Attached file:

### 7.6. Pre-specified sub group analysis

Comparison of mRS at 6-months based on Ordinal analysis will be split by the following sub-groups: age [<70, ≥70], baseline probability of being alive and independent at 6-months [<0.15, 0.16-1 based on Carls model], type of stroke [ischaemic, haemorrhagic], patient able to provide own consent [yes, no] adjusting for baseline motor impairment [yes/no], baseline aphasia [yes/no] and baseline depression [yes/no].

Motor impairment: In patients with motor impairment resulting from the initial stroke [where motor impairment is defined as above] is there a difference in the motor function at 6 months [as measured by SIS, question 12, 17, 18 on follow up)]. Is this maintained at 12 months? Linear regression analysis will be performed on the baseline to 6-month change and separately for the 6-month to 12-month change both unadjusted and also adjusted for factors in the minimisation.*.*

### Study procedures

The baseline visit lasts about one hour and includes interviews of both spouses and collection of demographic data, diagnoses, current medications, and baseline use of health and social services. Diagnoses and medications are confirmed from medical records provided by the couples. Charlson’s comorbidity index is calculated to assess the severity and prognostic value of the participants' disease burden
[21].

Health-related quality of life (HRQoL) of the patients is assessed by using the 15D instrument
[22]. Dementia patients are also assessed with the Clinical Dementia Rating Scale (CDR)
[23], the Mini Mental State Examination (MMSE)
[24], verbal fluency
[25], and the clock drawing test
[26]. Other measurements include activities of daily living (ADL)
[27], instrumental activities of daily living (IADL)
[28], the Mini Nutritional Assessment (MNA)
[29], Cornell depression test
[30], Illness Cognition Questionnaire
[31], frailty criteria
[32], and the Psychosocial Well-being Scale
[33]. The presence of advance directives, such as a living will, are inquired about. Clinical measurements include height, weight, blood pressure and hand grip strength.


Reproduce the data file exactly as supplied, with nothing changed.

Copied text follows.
### 7.6. Pre-specified sub group analysis

Comparison of mRS at 6-months based on Ordinal analysis will be split by the following sub-groups: age [<70, ≥70], baseline probability of being alive and independent at 6-months [<0.15, 0.16-1 based on Carls model], type of stroke [ischaemic, haemorrhagic], patient able to provide own consent [yes, no] adjusting for baseline motor impairment [yes/no], baseline aphasia [yes/no] and baseline depression [yes/no].

Motor impairment: In patients with motor impairment resulting from the initial stroke [where motor impairment is defined as above] is there a difference in the motor function at 6 months [as measured by SIS, question 12, 17, 18 on follow up)]. Is this maintained at 12 months? Linear regression analysis will be performed on the baseline to 6-month change and separately for the 6-month to 12-month change both unadjusted and also adjusted for factors in the minimisation.*.*

### Study procedures

The baseline visit lasts about one hour and includes interviews of both spouses and collection of demographic data, diagnoses, current medications, and baseline use of health and social services. Diagnoses and medications are confirmed from medical records provided by the couples. Charlson’s comorbidity index is calculated to assess the severity and prognostic value of the participants' disease burden
[21].

Health-related quality of life (HRQoL) of the patients is assessed by using the 15D instrument
[22]. Dementia patients are also assessed with the Clinical Dementia Rating Scale (CDR)
[23], the Mini Mental State Examination (MMSE)
[24], verbal fluency
[25], and the clock drawing test
[26]. Other measurements include activities of daily living (ADL)
[27], instrumental activities of daily living (IADL)
[28], the Mini Nutritional Assessment (MNA)
[29], Cornell depression test
[30], Illness Cognition Questionnaire
[31], frailty criteria
[32], and the Psychosocial Well-being Scale
[33]. The presence of advance directives, such as a living will, are inquired about. Clinical measurements include height, weight, blood pressure and hand grip strength.